BACK IN 1991, JUST SIX INTERNATIONAL FLIGHTS LANDED every week in Salvador da Bahia, Brazil's fourth-largest metropolis, located in the northeastern state of Bahia (population: 2.5 million). Today, 34 international flights touch down each week at its Luis Eduardo Magalhaes airport.
The increase has come about because Salvador, like many other Brazilian cities, is happily riding the wave of the country's recent tourism boom.
Last year, 4.8 million foreigners visited Brazil, 65% more than in 1997. According to the World Trade Organization, Brazil was the best-performing tourism destination in South America last year. expanding its receipts by 10%, versus 9% for Bolivia, 9% for Peru and 7% for Argentina.
Since the government devalued the real last January, the number of foreign tourists visiting Brazil has doubled, according to Embratur, the country's government-owned tourism agency. Some 870 charter planes carrying foreign tourists landed in Brazil in the first quarter, versus 493 in the same period last year. While most of the flights came from neighboring Argentina, more and more Europeans and Americans are also coming to Brazil, looking for devaluation bargains.
They're not just flocking to Rio de Janeiro, either. Salvador, located 750 miles northeast of Rio, entertained 350,000 foreign visitors last year, well above its 144,000 in 1993.
Paulo Gaudenzi, Bahia's tourism secretary, says the increase is due more to recent efforts to revitalize the city than the effect of Brazil's currency devaluation. "Summer packages were sold before the devaluation," he insists.
Knocking on heaven's door. Indeed, over the last eight years, the state has poured US$1.5 billion into its tourism sector, half of which went toward a face lift of Salvador. New roads were built to provide access to near-virgin beaches, the city's sewage system is being improved to avoid polluting the rivers that cross the city and the airport is being expanded.
That's not all. The government is in the final stages of a $60 million project to renovate 350 colonial-era buildings in Pelourinho, the historical center of Brazil's original capital city (1549-1763). It is on the UNESCO list of World Heritage sites deserving special protection, but until recently, the area was a haven for drugs and prostitution. The city is now clean, well lit and safer than other Brazilian tourism destinations such as Rio de Janeiro and Sao Paulo. "If this is not paradise, we certainly are door-to-door with heaven," Gaudenzi recently joked at a press conference with foreign correspondents.
Tourism is helping to reduce the state's 12% unemployment rate, adding jobs in hotels, restaurants and shops, as well as pumping money into its informal economy. For example, baianas dressed in white lace and wearing turbans are making up to $300 a day selling acaraje, a snack made of palm oil, okra and shrimp, under coconut palms on the beaches.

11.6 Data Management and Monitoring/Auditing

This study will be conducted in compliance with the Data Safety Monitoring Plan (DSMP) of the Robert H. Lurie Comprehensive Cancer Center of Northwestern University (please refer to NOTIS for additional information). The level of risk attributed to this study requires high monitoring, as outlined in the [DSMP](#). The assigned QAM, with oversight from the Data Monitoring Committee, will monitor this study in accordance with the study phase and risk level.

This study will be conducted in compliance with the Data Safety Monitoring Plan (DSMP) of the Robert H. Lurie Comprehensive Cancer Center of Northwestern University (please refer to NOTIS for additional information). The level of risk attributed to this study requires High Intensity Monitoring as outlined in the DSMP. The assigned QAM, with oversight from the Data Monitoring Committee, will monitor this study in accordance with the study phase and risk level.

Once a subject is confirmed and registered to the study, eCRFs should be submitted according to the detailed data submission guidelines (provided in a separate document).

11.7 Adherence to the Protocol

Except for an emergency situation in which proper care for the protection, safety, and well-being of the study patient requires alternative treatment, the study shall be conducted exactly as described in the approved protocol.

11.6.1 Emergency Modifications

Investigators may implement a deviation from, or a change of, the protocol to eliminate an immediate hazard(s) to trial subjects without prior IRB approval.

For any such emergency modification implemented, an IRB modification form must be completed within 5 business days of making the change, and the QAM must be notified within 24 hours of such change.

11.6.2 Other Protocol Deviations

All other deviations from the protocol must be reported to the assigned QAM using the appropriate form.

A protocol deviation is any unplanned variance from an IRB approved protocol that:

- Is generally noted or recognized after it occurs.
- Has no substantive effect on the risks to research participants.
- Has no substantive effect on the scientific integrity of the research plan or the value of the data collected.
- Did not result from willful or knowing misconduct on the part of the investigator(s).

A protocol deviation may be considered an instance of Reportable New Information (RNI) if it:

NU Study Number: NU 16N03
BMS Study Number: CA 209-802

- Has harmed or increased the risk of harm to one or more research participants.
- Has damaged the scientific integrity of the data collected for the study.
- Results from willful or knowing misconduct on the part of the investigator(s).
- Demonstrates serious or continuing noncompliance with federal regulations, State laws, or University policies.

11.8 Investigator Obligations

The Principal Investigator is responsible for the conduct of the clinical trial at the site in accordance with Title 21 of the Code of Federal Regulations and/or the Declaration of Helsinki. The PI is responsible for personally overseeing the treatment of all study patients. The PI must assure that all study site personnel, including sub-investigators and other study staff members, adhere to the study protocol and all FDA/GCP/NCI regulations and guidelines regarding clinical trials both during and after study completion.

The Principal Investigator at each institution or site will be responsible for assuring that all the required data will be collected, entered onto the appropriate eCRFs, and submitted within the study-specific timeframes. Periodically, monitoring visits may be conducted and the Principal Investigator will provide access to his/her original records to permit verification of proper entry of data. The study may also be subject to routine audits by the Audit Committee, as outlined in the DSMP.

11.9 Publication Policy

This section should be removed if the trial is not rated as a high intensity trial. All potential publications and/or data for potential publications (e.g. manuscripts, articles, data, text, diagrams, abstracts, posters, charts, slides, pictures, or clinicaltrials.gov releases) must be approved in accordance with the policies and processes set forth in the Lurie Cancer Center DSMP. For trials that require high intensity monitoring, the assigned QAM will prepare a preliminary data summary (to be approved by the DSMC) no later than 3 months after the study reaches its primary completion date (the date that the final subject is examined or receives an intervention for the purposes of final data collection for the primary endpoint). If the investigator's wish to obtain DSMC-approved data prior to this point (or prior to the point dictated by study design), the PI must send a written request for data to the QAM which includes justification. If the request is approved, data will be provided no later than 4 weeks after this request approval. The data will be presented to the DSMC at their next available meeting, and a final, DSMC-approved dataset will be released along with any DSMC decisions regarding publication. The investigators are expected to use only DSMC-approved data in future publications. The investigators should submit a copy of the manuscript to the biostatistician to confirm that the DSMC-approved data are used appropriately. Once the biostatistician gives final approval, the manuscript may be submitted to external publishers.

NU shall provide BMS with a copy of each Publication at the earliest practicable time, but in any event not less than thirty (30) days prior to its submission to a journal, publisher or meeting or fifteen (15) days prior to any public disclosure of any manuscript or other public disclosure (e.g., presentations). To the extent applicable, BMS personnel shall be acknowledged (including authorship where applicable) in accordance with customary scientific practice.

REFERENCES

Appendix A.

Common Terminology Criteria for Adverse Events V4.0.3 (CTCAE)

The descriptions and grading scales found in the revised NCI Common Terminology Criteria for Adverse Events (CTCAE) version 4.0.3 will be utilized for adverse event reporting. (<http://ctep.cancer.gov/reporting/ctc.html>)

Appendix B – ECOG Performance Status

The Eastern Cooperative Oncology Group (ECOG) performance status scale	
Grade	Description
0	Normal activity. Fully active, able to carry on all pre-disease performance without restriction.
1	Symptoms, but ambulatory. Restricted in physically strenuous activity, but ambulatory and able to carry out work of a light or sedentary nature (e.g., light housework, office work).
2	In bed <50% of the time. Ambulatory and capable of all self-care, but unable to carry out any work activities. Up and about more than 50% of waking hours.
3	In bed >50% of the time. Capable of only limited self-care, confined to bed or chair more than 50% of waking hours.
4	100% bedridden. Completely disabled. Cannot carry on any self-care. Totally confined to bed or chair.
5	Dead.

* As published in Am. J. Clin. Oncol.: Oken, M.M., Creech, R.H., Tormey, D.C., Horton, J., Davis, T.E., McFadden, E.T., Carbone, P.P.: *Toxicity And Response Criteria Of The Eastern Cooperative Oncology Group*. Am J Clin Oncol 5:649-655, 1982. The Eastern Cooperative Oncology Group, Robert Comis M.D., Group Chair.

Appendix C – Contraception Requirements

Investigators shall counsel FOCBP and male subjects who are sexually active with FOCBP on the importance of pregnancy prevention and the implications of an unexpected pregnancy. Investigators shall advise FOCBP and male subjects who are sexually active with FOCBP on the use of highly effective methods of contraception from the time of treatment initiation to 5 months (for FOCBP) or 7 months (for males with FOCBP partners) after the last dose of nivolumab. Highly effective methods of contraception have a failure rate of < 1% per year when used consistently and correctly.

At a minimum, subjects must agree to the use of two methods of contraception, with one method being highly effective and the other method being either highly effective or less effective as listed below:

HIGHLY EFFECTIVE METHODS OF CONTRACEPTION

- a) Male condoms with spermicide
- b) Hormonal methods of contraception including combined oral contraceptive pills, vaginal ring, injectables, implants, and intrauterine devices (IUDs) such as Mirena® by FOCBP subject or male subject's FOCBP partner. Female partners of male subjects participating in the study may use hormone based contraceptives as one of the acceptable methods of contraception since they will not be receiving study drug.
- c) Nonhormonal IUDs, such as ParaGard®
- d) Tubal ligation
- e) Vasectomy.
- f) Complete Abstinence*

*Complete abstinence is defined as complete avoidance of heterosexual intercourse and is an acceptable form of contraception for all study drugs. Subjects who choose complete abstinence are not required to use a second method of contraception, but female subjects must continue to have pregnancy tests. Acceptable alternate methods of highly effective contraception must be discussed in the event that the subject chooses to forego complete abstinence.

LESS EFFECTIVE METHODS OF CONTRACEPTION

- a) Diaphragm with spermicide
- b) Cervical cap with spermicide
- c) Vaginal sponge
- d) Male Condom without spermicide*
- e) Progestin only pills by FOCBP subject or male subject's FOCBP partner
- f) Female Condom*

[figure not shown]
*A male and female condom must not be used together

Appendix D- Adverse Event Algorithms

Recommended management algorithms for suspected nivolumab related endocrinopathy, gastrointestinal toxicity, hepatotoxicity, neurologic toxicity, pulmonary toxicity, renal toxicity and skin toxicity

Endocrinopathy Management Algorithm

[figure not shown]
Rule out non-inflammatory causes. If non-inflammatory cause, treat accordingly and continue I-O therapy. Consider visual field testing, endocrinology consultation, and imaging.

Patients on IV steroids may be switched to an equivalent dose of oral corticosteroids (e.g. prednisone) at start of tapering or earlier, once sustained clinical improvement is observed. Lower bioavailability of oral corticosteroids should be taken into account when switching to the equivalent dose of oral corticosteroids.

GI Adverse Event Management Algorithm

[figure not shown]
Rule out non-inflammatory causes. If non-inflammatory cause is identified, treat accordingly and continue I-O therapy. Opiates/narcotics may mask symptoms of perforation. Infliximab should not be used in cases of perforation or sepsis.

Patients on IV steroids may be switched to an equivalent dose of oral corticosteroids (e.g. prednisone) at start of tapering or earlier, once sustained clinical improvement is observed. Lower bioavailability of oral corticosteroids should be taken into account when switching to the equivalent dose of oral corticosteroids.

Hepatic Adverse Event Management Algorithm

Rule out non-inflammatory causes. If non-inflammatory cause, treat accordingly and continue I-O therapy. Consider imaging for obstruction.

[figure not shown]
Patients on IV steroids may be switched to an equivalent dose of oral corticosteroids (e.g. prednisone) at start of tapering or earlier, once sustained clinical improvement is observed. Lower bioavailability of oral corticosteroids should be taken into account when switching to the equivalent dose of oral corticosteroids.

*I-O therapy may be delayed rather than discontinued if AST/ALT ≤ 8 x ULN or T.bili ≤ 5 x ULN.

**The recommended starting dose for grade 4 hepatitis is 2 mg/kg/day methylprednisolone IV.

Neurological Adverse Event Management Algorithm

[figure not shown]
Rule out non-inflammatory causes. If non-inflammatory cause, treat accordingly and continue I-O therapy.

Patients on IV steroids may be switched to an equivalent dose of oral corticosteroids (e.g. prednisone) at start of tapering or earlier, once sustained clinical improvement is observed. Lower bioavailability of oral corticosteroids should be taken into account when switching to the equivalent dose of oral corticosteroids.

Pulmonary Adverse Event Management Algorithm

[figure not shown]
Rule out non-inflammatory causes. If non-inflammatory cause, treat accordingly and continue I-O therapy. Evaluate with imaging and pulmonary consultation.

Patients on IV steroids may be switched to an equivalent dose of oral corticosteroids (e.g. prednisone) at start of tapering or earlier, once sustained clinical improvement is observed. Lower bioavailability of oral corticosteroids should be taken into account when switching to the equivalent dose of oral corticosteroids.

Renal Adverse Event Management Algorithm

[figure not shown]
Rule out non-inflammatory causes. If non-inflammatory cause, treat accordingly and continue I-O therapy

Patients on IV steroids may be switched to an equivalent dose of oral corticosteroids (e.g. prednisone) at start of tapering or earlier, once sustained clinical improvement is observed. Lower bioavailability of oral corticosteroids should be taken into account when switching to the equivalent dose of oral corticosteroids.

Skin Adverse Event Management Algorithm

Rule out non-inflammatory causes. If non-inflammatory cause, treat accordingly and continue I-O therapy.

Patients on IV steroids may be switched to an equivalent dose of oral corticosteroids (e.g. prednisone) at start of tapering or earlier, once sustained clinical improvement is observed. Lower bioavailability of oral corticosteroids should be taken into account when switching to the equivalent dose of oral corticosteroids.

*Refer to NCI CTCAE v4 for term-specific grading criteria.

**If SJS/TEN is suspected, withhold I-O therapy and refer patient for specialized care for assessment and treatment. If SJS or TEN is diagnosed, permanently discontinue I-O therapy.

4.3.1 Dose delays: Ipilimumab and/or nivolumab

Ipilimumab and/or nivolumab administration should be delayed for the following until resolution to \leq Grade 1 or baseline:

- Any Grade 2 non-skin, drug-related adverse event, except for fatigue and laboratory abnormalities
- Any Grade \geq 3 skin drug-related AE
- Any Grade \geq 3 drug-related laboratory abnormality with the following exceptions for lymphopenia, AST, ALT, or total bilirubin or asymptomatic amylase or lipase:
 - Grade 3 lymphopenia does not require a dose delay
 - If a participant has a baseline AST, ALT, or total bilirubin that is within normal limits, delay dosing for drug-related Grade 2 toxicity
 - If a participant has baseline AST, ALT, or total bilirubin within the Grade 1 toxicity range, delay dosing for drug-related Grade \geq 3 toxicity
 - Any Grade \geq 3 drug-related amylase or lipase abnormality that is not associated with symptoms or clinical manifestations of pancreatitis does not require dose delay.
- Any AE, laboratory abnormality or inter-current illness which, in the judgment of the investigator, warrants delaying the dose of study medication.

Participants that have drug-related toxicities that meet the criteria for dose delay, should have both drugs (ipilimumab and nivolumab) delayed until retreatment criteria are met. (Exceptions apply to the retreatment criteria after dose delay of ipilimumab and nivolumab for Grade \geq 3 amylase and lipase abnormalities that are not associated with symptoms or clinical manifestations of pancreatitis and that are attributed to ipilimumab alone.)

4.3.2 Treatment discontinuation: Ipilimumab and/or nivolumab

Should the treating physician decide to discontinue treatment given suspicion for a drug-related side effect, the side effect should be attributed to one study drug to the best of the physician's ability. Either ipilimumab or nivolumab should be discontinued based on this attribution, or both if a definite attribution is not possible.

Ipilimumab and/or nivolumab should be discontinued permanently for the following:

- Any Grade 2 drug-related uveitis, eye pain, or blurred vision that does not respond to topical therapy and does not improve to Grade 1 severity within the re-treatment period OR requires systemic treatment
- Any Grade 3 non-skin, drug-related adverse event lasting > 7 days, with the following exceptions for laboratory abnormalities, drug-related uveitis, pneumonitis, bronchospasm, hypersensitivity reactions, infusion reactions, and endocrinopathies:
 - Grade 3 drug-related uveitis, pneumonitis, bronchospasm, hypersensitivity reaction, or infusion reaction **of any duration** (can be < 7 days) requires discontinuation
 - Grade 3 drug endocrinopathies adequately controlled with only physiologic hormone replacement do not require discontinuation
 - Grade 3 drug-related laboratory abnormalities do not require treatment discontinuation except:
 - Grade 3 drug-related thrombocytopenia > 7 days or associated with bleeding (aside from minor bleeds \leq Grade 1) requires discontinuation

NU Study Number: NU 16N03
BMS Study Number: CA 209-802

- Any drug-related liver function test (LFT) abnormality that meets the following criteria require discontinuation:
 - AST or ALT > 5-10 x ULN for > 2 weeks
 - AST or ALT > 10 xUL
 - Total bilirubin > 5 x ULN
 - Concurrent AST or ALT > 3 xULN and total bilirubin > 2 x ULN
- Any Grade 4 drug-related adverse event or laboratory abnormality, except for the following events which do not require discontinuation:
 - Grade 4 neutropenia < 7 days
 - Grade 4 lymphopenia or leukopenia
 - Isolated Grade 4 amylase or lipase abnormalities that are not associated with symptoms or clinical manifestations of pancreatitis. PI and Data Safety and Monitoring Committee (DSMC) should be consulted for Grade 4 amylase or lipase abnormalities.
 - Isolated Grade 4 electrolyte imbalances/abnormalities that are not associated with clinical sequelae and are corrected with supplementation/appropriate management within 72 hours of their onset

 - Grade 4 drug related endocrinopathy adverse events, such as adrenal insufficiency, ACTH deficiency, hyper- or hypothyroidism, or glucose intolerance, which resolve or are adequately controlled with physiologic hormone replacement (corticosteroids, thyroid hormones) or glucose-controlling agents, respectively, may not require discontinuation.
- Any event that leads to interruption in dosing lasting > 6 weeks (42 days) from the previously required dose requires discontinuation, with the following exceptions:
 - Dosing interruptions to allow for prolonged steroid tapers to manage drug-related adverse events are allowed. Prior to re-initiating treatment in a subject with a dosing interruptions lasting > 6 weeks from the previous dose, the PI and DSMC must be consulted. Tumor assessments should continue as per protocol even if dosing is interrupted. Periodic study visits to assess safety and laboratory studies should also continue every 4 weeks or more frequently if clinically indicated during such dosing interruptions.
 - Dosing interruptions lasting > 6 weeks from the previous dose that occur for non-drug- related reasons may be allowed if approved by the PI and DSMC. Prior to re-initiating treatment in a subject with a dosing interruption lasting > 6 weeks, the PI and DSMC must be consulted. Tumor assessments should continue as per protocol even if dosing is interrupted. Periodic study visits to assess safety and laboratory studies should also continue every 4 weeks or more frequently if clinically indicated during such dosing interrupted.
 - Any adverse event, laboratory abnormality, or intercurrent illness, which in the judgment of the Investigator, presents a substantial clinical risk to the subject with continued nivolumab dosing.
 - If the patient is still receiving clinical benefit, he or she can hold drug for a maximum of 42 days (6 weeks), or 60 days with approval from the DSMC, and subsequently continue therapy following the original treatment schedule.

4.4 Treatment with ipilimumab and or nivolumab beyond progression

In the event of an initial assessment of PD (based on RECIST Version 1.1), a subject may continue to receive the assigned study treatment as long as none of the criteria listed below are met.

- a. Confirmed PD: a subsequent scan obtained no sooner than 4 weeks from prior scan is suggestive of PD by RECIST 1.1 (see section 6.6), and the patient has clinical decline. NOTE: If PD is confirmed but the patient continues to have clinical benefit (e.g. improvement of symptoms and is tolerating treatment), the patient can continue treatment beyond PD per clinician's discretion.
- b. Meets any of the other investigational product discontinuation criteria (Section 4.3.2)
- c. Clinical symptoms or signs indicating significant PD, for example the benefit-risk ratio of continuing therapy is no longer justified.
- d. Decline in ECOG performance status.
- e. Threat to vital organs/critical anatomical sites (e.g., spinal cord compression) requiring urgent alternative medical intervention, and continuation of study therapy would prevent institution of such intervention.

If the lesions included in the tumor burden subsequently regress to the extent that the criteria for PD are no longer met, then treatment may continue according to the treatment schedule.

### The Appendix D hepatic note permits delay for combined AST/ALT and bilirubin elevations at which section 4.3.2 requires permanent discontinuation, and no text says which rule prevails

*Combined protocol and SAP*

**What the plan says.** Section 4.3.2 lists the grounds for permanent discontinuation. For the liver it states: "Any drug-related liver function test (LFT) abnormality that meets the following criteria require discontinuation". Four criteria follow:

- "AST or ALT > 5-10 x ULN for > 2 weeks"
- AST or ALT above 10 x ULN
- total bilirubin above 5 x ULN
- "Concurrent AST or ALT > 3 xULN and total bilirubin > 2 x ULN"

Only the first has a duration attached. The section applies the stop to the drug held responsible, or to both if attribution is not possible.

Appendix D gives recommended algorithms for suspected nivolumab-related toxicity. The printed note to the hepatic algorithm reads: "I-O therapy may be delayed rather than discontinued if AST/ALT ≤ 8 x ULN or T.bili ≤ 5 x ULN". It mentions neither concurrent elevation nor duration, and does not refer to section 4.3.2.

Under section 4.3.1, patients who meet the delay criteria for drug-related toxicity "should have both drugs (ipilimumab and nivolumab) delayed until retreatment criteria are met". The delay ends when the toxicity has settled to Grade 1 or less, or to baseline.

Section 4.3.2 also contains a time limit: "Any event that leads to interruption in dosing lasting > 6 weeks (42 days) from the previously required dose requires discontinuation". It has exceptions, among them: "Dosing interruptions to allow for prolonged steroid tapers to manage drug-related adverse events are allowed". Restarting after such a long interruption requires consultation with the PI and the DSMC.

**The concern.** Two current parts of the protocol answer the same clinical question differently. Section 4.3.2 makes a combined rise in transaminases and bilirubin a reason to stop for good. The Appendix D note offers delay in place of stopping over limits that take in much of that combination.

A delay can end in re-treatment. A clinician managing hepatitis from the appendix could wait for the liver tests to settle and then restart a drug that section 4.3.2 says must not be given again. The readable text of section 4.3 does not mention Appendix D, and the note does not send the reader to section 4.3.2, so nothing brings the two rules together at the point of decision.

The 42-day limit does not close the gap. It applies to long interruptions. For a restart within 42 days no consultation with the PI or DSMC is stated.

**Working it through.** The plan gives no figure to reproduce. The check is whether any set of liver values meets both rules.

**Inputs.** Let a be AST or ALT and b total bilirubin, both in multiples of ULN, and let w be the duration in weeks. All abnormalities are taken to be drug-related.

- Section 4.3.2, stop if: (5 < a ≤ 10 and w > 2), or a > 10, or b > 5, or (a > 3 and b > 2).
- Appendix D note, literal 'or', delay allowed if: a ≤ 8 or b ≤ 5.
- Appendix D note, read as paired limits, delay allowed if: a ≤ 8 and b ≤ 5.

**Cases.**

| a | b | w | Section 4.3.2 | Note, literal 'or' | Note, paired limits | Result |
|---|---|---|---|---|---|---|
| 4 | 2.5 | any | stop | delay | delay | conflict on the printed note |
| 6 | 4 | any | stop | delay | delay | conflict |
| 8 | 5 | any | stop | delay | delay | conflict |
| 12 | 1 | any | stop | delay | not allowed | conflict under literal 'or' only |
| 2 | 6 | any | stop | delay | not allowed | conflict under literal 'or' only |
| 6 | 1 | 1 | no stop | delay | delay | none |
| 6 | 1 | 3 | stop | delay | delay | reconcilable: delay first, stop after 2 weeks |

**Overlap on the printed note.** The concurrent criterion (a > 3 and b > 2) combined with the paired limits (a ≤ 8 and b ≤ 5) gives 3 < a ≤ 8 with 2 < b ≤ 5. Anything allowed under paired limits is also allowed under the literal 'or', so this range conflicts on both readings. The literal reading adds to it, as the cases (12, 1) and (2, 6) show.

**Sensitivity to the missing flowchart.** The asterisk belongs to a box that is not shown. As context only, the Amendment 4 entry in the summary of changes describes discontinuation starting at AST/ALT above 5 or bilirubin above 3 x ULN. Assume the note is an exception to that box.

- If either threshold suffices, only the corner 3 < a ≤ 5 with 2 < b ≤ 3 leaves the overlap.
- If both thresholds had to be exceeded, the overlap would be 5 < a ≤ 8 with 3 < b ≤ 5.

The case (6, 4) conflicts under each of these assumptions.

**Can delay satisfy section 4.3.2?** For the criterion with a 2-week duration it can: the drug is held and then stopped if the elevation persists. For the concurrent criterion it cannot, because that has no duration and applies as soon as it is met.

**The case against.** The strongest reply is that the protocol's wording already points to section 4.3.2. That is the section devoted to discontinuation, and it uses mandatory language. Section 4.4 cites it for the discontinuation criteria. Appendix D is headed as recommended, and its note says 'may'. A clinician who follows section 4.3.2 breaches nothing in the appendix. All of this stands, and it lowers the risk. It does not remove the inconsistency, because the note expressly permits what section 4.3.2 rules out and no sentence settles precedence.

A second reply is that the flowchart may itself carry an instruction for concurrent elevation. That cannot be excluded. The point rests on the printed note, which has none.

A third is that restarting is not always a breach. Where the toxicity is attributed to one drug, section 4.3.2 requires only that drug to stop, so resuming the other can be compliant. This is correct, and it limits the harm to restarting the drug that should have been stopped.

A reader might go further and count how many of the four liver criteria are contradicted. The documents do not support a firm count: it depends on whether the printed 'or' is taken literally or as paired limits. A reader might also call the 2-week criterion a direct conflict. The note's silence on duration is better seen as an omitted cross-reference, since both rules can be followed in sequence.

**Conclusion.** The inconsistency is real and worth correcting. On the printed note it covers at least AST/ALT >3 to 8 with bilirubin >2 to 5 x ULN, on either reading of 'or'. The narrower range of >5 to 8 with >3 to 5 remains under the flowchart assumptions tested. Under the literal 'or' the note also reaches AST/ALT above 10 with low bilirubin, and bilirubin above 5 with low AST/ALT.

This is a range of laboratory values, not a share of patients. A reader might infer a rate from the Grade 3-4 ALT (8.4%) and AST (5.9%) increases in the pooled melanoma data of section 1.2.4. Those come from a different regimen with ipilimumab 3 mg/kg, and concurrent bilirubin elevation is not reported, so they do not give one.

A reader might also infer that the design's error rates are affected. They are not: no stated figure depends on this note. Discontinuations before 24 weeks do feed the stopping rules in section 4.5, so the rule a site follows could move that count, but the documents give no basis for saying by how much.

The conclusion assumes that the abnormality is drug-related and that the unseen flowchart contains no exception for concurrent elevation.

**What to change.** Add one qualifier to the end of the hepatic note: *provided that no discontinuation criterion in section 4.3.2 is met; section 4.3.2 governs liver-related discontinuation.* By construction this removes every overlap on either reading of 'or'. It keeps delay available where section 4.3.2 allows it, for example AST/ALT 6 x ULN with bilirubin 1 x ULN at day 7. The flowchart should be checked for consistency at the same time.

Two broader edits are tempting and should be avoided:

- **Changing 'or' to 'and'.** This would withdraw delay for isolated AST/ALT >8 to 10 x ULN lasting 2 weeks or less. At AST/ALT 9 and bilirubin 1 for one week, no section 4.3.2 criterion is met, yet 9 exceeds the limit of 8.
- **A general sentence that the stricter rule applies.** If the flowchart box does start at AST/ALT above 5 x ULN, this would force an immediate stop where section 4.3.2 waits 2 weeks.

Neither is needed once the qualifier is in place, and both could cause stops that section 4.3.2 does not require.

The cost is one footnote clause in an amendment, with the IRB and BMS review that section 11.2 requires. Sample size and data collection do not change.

Despite efforts by state officials, Salvador is still little known by foreigners. The stream of tourists is 80% domestic and 20% foreign, mostly from Europe and the Southern Cone. As for U.S. citizens, only 15,000 came to Salvador in 1998. the great majority being revelers during Carnaval and African-Americans interested in its African culture. "To sell to the American market is still a dream," says Gaudenzi, who blames the poor performance on a lack of direct flights from the U.S. to Salvador, the difference in cultures and high advertising costs.
Bursting with beds. Bahia may soon get a boost. Brazil's first self-contained resort, Costa do Sauipe, is scheduled to open next year just 34 miles from Salvador's airport. The development is a joint venture between Banco do Brasil pension fund Previ, which is pumping $200 million into the project, and the state government, which is throwing in another $30 million for infrastructure.
So far, three large hotel groups--Marriott of the U.S., Accord of France and Superclub of Jamaica--have agreed to open four-and five-star hotels on the site. Six theme inns have also signed on. By the time it's completed, the resort will be bursting with a whopping 1,650 rooms.
There will also be plenty of amenities. The 425-acre complex will include an 18-hole golf course, 15 tennis courts, paddle and squash courts, several swimming pools, an equestrian center, a soccer field, 3.7 miles of beaches and a village with restaurants, bars and shops. Officials estimate the resort will create about 2,500 direct jobs and 9,500 indirect jobs.
Because of its location, Costa do Sauipe will compete with Santo Domingo and blockbuster Caribbean resorts such as Jamaica and Cancun.
But Touran Rateb, vice president of marketing for Sauipe Hotels and Resorts, thinks he can offer a cheaper alternative. "Since we all have similar product and quality, we're going to be much more competitive in terms of price," says Rateb, who used to manage the Casa de Campo resort in Santo Domingo.
Rateb thinks the resort will initially attract Brazilian tourists, 100,000 of whom spend about $30 million a year vacationing in the Caribbean. "[The devaluation] will make those Brazilians rethink their budgets, travel in their own country and discover new resorts that can offer the same services and quality--for half the price," he predicts.
As far as attracting more Americans, Rateb says it will be difficult until the airlines start offering direct flights to Salvador. "You might have the most beautiful and exclusive product, but if you are unable to transport your customer to the destination, you're out of business," he laments. If Brazil's foreign tourism boom continues, a direct flight might not be out of the question in the not-so-distant future.
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|Date:||Aug 1, 1999|
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